Wilson disease is a rare genetic condition in which excess copper accumulates throughout the body, especially in the liver and brain. Caused by mutations in the ATP7B gene, Wilson disease may result in substantial organ damage, severe disability, and even death if it is not detected early and treated effectively. Thus, early diagnosis and treatment are crucial.1 Wilson disease is a progressive condition without a specific treatment. An interprofessional team is best suited to address the disorder, comprising the following specialists: gastroenterologist (specifically, a hepatologist), neurologist, geneticist, mental health nurse, dietitian, nurse practitioner, pathologist, radiologist, and internist. Collectively, these clinicians provide comprehensive and well-coordinated care to patients with Wilson disease.2,3

Role of Gastroenterologist and Hepatologist 

Because Wilson disease affects the liver, physicians who specialize in the prevention, diagnosis, and treatment of diseases of the gastrointestinal tract and liver play an essential role.4 A gastroenterologist or hepatologist evaluates the symptoms of liver disease that frequently occur in individuals with Wilson disease, such as jaundice (yellow discoloration of the skin and sclerae), lunulae ceruleae (bluish discoloration at the base of fingernails), primary biliary cirrhosis, leg edema, ascites (due to abnormal fluid retention), excessive fatigue, esophageal varices (enlarged veins that can bleed into the lumen), easy bruising, and prolonged bleeding. Some people with Wilson disease may have abnormal liver function test results yet have no symptoms for several years. Liver failure occurs in only a small percentage of affected individuals.2,5 

Role of Neurologist

The neurological symptoms of Wilson disease are challenging to treat.2 The neurological symptoms are predominantly extrapyramidal (ie, dystonia, tremors, dysphasia, dysarthria, and ataxia). Accumulated copper in the brain is usually the primary cause of neurological symptoms and is sufficient to destroy nerve cells.6 

Role of Ophthalmologist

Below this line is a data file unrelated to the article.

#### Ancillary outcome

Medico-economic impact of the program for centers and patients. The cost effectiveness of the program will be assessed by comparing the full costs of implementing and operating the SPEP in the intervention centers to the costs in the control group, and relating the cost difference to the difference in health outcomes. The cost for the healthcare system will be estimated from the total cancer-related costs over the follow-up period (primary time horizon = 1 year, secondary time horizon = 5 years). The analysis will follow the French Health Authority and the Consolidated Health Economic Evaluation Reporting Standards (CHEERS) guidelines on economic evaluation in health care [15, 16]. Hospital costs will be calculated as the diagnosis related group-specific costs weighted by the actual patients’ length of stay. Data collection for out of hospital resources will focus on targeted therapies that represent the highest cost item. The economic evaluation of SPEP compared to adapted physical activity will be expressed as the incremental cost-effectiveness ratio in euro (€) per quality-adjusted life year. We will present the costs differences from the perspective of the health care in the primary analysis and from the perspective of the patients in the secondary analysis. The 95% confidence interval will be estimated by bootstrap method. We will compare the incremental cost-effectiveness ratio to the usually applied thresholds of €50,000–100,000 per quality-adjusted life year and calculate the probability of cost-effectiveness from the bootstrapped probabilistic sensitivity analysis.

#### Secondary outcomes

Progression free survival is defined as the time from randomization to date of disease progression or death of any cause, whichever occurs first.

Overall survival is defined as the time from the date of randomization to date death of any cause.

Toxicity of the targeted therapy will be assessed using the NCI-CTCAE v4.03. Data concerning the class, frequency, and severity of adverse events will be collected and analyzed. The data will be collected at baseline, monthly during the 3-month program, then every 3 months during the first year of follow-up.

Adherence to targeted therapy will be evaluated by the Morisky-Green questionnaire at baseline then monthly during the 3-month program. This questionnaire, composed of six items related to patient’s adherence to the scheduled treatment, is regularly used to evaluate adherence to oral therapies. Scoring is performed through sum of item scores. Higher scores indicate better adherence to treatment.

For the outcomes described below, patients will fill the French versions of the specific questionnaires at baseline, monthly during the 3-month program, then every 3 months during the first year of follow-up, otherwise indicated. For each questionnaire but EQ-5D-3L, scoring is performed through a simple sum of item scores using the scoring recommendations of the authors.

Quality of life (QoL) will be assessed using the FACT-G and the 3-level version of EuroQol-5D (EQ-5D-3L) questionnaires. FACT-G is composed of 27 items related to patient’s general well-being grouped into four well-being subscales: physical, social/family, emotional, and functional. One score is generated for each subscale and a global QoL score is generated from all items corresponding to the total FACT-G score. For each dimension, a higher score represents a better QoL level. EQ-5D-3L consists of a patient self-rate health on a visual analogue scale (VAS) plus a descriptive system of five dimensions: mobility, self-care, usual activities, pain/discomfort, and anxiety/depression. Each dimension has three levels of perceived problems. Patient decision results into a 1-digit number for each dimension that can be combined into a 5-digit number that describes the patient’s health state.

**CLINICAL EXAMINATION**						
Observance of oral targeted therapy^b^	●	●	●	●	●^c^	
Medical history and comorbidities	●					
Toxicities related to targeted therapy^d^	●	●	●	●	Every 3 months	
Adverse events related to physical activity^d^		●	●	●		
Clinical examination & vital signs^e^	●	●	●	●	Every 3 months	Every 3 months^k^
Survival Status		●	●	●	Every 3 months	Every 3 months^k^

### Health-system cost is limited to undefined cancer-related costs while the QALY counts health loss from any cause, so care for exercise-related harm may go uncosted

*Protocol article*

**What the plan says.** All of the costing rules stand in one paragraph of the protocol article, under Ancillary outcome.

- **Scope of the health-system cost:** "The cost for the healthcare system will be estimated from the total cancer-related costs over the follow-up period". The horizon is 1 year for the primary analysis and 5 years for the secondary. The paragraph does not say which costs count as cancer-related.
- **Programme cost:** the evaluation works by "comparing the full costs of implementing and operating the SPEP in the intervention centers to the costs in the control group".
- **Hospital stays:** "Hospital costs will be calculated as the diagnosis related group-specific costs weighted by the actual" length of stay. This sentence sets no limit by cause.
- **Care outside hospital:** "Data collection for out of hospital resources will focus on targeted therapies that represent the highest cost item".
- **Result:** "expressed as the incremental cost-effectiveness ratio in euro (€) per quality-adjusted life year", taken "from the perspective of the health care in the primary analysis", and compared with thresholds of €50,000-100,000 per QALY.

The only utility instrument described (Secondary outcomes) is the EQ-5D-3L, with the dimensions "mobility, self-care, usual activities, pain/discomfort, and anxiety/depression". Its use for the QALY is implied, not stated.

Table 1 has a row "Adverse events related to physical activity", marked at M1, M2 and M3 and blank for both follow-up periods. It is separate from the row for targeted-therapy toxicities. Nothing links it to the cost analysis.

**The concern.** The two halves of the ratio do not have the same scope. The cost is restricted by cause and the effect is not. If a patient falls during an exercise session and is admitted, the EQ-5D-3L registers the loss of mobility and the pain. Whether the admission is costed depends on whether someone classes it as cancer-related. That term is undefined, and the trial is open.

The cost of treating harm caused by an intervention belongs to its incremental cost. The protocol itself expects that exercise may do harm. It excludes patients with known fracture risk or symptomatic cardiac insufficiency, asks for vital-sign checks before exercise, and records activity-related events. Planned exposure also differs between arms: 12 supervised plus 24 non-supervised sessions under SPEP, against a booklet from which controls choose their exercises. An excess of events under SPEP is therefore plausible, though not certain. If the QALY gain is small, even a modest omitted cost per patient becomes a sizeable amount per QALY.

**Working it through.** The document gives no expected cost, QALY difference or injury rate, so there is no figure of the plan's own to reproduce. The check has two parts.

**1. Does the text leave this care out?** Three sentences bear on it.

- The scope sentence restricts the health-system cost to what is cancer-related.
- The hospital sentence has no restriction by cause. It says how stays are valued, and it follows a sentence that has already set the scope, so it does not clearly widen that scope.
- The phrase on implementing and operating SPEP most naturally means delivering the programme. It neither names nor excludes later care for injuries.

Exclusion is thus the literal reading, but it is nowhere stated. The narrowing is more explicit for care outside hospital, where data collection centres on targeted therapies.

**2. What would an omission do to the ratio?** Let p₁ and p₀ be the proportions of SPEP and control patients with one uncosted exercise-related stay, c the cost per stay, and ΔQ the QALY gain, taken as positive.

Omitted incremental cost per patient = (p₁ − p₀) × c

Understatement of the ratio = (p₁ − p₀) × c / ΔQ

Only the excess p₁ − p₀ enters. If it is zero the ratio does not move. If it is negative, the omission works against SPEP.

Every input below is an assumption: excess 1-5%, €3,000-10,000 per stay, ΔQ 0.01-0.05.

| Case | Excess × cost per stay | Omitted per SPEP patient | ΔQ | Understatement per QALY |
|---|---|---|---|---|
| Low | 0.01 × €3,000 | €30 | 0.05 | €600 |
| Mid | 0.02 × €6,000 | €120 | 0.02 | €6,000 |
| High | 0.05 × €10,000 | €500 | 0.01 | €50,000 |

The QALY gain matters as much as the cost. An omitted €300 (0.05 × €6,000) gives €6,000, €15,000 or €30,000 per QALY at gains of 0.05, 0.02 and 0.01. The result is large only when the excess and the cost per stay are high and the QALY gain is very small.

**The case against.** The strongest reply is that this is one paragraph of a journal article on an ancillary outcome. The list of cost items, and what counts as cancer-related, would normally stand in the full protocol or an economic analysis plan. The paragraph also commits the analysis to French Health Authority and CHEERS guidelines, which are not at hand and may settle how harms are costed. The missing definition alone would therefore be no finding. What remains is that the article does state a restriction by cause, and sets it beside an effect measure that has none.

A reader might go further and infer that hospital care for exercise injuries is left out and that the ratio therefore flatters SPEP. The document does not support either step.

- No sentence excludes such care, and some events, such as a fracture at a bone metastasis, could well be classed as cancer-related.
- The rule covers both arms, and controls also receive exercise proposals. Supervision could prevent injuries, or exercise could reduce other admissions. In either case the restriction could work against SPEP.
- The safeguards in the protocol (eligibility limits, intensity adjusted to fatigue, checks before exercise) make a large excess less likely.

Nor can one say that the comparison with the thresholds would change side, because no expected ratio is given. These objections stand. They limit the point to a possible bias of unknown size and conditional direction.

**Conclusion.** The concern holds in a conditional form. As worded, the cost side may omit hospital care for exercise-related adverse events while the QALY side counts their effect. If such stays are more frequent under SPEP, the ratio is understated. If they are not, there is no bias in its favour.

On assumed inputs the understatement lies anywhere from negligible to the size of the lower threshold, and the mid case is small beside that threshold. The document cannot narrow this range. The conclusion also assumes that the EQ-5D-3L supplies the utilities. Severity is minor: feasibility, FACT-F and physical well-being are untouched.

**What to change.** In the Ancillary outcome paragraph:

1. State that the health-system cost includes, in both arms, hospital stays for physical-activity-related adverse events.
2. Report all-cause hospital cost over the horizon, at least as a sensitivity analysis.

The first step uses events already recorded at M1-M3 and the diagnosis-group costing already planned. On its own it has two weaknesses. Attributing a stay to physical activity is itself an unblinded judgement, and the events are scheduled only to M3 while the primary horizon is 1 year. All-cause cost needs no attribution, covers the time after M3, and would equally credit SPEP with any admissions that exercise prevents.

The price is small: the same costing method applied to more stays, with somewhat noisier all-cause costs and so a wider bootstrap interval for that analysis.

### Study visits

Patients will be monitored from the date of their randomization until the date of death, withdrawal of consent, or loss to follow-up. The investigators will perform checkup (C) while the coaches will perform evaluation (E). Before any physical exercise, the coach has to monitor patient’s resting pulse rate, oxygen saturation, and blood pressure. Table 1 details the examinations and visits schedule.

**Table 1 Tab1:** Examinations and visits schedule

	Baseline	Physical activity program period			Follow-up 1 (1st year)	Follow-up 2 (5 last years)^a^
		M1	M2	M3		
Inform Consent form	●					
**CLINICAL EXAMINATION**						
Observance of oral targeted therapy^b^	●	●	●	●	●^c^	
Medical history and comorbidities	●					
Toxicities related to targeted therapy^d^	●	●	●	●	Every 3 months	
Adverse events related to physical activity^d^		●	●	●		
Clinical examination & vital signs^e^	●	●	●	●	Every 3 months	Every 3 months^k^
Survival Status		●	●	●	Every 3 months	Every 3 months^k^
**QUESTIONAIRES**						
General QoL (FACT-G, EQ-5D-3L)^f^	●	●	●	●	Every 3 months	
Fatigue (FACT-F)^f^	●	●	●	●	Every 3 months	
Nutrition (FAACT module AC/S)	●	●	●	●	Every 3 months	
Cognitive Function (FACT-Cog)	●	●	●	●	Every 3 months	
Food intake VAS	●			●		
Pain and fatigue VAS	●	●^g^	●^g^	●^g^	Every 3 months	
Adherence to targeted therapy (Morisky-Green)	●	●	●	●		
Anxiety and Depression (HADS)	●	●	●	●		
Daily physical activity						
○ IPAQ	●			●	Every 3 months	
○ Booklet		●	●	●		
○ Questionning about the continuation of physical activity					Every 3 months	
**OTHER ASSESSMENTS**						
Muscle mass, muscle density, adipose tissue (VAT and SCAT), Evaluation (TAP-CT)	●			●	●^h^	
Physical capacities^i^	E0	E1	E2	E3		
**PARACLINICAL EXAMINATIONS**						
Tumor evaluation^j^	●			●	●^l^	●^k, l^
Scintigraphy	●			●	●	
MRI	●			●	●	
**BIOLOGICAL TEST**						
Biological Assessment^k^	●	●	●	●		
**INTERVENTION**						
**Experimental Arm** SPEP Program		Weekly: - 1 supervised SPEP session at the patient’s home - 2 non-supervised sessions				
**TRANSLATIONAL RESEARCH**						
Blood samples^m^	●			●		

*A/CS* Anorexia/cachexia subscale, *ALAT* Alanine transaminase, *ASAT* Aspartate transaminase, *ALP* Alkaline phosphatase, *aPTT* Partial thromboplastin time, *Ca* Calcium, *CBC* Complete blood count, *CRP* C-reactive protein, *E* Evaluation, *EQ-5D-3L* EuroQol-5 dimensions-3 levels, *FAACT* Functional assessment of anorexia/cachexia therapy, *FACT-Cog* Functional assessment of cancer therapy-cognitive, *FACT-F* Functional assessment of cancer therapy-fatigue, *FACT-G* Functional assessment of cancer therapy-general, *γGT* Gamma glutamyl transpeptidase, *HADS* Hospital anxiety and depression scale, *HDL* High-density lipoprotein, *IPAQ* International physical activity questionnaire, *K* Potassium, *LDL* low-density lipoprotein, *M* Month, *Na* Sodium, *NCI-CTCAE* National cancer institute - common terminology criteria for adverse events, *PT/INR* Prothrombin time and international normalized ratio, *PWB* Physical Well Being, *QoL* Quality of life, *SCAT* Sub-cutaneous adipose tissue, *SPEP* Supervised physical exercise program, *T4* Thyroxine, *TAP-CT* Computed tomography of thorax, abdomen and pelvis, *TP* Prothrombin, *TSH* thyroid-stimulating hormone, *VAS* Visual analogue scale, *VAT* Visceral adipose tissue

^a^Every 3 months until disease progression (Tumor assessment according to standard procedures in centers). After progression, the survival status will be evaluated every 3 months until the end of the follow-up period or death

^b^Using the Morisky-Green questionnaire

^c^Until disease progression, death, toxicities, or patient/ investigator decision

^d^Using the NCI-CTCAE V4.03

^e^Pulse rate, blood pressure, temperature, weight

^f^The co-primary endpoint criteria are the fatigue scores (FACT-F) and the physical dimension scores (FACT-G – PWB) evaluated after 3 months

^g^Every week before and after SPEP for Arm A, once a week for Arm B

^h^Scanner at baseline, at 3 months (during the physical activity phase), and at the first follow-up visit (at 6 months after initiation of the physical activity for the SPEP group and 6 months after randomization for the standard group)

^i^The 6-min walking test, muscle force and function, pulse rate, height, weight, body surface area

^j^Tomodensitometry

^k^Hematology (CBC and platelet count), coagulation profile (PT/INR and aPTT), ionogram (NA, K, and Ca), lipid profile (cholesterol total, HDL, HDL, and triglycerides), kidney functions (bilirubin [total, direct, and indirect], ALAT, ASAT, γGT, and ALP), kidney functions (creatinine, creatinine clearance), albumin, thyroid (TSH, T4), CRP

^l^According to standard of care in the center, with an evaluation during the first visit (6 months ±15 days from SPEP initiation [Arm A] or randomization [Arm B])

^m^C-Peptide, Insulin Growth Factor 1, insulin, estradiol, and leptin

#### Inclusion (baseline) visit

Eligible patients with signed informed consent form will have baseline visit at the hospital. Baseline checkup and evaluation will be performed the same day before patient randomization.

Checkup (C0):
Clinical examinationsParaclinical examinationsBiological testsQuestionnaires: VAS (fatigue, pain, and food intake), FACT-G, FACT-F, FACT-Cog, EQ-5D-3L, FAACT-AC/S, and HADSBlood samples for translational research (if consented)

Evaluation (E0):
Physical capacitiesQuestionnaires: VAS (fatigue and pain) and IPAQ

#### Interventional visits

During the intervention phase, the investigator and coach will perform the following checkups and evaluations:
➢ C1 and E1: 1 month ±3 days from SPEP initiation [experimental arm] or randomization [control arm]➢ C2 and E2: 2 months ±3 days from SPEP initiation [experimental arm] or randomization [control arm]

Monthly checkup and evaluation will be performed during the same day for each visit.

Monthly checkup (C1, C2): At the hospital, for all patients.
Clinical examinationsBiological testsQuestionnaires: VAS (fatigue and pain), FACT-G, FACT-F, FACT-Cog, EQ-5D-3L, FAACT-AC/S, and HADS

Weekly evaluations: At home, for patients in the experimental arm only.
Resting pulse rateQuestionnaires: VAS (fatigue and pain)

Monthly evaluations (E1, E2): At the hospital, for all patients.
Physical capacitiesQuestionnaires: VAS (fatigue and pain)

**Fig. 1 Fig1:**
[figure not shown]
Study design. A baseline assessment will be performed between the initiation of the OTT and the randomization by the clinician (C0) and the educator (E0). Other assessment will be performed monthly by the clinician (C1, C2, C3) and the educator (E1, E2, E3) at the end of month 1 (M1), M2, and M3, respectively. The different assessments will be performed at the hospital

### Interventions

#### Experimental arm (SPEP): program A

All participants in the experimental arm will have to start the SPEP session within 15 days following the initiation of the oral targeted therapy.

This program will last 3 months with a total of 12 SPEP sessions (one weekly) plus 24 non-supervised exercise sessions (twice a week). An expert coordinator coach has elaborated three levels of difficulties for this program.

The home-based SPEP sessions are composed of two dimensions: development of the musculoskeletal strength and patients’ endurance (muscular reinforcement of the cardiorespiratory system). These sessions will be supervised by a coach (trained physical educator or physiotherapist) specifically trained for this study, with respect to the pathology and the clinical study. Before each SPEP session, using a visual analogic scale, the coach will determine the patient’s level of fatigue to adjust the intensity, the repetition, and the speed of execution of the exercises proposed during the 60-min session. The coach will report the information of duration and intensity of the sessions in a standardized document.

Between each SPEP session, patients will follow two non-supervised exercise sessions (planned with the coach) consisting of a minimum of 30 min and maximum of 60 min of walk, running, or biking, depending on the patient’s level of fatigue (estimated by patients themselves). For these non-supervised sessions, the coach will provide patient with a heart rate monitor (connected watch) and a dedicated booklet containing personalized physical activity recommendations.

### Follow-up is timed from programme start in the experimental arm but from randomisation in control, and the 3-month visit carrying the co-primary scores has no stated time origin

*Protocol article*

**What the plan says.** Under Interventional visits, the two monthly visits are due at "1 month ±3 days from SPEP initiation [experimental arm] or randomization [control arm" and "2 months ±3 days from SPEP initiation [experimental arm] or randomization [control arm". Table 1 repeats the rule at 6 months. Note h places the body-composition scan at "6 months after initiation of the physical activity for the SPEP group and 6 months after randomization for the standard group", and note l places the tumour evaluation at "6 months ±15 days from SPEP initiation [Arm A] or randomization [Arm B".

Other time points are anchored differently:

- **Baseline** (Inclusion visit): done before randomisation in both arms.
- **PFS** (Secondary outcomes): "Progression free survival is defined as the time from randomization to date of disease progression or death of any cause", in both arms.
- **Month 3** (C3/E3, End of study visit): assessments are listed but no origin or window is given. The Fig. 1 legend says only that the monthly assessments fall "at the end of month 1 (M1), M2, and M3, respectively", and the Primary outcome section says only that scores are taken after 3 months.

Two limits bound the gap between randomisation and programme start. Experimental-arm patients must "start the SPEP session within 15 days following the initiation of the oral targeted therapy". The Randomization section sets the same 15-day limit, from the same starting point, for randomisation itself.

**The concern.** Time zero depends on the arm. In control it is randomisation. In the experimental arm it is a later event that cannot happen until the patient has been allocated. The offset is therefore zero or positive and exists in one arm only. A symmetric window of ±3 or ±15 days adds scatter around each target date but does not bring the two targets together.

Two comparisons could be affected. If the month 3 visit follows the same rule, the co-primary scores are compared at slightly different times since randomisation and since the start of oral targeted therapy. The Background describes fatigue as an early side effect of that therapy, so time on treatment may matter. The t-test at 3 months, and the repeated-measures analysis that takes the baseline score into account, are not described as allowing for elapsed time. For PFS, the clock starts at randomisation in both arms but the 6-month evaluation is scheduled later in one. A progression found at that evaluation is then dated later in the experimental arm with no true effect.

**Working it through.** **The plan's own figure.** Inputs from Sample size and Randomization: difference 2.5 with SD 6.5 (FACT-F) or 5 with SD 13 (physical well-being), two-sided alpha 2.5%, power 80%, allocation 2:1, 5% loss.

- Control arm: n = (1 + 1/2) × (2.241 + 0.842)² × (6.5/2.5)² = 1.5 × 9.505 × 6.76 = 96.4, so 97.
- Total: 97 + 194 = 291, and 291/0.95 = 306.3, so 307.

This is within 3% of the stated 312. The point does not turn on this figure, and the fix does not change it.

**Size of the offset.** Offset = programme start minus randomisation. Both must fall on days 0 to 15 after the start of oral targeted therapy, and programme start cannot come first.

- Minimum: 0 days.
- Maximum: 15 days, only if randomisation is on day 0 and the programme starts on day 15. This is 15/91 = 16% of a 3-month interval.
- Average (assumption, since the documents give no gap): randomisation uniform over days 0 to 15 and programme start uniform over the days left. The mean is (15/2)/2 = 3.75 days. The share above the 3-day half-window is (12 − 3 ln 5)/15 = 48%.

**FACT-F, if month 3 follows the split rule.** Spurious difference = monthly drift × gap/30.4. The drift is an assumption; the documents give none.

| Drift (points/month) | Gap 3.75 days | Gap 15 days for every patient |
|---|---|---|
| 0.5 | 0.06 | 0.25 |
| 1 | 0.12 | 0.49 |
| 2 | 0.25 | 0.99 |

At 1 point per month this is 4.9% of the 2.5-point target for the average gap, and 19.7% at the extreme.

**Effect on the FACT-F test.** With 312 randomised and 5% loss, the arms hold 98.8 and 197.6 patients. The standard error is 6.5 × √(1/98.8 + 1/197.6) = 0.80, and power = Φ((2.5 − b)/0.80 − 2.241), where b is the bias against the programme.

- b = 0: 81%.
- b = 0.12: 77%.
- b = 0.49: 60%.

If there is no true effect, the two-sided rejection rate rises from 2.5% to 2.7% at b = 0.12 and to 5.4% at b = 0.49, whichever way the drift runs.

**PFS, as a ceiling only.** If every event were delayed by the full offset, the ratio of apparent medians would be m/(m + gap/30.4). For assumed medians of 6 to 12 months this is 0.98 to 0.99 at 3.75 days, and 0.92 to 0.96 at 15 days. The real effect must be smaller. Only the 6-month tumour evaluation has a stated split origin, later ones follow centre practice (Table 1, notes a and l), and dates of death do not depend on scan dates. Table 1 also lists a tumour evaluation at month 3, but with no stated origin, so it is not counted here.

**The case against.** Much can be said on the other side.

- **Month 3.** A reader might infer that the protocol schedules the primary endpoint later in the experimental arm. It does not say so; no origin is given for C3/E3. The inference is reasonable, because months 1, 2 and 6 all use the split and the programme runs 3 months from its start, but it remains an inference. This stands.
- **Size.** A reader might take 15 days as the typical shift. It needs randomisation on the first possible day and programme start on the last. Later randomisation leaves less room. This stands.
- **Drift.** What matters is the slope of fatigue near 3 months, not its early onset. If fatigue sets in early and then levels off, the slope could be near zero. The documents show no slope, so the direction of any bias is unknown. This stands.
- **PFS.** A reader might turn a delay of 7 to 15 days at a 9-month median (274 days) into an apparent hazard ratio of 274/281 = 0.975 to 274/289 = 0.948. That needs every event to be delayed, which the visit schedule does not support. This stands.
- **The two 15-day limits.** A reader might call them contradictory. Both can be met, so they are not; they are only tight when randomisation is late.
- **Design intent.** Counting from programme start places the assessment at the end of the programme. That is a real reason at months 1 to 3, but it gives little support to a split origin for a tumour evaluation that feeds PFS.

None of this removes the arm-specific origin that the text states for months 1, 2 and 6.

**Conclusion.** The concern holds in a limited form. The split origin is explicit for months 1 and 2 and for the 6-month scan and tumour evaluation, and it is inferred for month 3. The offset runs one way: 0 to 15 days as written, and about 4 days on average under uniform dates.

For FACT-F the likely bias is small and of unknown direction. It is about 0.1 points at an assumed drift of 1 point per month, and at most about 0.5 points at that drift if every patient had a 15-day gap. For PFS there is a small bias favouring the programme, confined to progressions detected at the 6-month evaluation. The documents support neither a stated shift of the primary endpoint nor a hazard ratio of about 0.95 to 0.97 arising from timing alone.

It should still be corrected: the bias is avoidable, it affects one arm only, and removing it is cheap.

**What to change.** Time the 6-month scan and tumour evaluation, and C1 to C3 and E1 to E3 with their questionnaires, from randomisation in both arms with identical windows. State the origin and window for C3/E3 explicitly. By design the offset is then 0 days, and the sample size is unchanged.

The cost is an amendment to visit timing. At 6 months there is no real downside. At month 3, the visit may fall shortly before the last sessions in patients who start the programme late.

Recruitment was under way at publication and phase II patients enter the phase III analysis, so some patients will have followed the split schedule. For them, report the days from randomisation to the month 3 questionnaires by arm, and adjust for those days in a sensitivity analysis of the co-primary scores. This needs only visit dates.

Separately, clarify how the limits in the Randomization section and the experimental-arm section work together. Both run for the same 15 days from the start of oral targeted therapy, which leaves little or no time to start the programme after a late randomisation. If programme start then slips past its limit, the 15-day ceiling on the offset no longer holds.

The ocular signs of Wilson disease are diagnosed, treated, and closely monitored by an ophthalmologist, who can identify Kayser-Fleischer rings in the eyes of people with Wilson disease. An eye exam and slit-lamp examination for Kayser-Fleischer (KF) rings on the cornea may reveal icterus of sclerae.2 

Enhancing Healthcare Outcomes Through a Team Approach

In addition to clinicians, the inclusion of nurses and pharmacists in the care team immensely improves disease outcomes. The pharmacist should make sure the patient is not taking any medications that can impair the liver. Chelation therapy must be closely monitored by the pharmacist because it can have a number of unfavorable effects that exacerbate symptoms. Some patients must occasionally stop chelation therapy. The neuropsychiatric symptoms should be evaluated periodically by a mental health nurse because treatment with additional medications may be required. Although a liver transplant is a curative procedure, transplant recipients must be monitored carefully for any negative consequences of their immunosuppressant medications.2

A dietitian or nutritionist is also required for the management of patients with Wilson disease. Patients should be advised to maintain a diet low in foods containing copper and avoid mushrooms, chocolate, nuts, dried fruit, liver, and shellfish. Alcohol consumption is prohibited. Patients should also avoid all hepatotoxic medications.2

In addition to neurologists, physiotherapists and occupational therapists play a role in the management of patients with neurological forms of Wilson disease. It can take up to 6 months before the beneficial effects of copper-chelating medications become apparent. In the meantime, physiotherapy and occupational therapy can be prescribed to manage ataxia, dystonia, and tremors and to prevent contractures due to dystonias.2 

A genetics nurse or a clinician geneticist is also required to provide genetic counseling regarding transmission of the mutant gene.​ So that these patients receive the best care possible, ophthalmology, gastrointestinal, neurology, and psychiatry services should all be consulted. A collaborative effort is the only way in which the morbidity and mortality of Wilson disease be decreased.2

References

  1. Gateway clinical trial. Accessed September 22, 2022. 
  2. Chaudhry HS, Anilkumar AC. Wilson disease. StatPearls [Internet]. Updated May 8, 2022. Accessed September 22, 2022.
  3. Wilson’s disease care at Mayo Clinic. Mayo Clinic. Accessed September 22, 2022. 
  4. Gastroenterology and hepatology. Mayo Clinic. Accessed September 22, 2022.
  5. Wilson disease. NORD – National Organization for Rare Disorders. Accessed September 22, 2022. 
  6. Kumar MK, Kumar V, Singh PK. Wilson’s disease with neurological presentation, without hepatic involvement in two siblings. J Clin Diagn Res. 2013;7(7):1476-1478. doi:10.7860/JCDR/2013/5974.3188

Reviewed by Debjyoti Talukdar, MD, on 9/28/2022.

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